Mazda's design will still use spark plugs to achieve ignition under certain conditions such as low temperatures, but it has indicated that all other issues pertaining to this design have been successfully solved, with the company touting the "super lean burn" characteristics of this new powerplant. The engine is expected to be 20 to 30 percent more efficient than its current SKYACTIV-G family of engines, and an impressive 35 to 45 percent more efficient than the automaker's own 2008 engine with the same displacement. Mazda's compression gasoline engine is promised to deliver 10 to 30 percent greater torque numbers than SKYACTIV-G engines, with Mazda planning to pair the new design with a supercharger. In addition, Mazda says that this new type of of engine will permit much more latitude in selecting gear ratios, which will benefit fuel economy.

How soon will we see this new design in Mazda cars at the dealership? SKYACTIV-X engines are promised to appear in production models in 2019, but the automaker has not indicated in which models we'll see these engines first. The automaker also has not said if its HCCI engines will replace the current crop of SKYACTIV-G engines entirely or if Mazda will opt for a slow rollout of this technology.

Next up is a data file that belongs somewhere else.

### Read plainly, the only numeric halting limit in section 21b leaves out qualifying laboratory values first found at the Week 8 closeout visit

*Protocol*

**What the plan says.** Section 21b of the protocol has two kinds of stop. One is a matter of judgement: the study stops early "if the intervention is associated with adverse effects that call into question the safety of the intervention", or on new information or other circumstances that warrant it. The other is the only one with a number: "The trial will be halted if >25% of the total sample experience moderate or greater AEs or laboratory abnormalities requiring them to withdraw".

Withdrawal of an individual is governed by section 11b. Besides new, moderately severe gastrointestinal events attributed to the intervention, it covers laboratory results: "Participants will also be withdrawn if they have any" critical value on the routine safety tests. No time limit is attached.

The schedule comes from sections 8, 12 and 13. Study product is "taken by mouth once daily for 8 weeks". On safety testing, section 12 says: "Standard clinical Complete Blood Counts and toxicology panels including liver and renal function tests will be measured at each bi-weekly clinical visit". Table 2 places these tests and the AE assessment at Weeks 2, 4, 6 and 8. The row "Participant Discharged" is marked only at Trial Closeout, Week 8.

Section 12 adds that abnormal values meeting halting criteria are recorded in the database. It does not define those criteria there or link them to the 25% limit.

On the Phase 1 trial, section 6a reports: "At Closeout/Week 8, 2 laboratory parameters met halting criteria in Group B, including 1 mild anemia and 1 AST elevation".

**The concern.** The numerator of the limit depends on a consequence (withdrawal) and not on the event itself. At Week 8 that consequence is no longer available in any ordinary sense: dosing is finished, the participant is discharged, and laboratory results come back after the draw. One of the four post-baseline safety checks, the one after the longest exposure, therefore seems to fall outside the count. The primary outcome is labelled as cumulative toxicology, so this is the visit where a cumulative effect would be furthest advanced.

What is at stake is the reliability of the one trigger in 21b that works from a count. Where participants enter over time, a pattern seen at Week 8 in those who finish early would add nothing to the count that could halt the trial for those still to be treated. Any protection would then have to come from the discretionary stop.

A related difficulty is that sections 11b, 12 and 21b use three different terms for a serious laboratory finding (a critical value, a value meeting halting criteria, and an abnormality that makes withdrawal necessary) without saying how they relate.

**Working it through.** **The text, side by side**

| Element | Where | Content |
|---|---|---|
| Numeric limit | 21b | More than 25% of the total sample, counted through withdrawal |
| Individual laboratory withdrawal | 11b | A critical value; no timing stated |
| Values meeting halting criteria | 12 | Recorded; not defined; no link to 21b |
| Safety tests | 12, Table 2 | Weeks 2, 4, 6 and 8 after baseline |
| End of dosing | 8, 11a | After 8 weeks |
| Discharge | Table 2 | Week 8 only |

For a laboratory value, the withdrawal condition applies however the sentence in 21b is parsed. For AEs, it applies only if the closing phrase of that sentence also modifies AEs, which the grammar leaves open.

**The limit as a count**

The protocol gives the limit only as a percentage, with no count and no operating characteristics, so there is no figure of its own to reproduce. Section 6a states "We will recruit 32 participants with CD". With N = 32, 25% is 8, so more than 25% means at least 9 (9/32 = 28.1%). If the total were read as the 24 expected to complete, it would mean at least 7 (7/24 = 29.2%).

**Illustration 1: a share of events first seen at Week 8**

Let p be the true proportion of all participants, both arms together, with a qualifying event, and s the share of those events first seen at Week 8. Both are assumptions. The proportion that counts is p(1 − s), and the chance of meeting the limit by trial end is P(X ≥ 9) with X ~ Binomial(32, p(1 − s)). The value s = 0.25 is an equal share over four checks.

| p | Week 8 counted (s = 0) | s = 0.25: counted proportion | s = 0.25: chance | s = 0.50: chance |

Mazda cautions that the engine is still under development and that the boosts in efficiency it has cited are rough estimates, but it maintains that its engineers have achieved a real breakthrough, one that points the way to the future of internal combustion engines at a time when many automakers are beginning to plan for an electric future.
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Old 08-09-2017, 08:34 AM
  #119  
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Interesting, wonder what the CR is on these. I know the SA-G engines are higher than average CR.
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Old 08-09-2017, 06:24 PM
  #120  
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Probably similar to the SA-D engines, though that uses a turbo and this a supercharger, which is interesting itself as that usually robs more power than a turbo.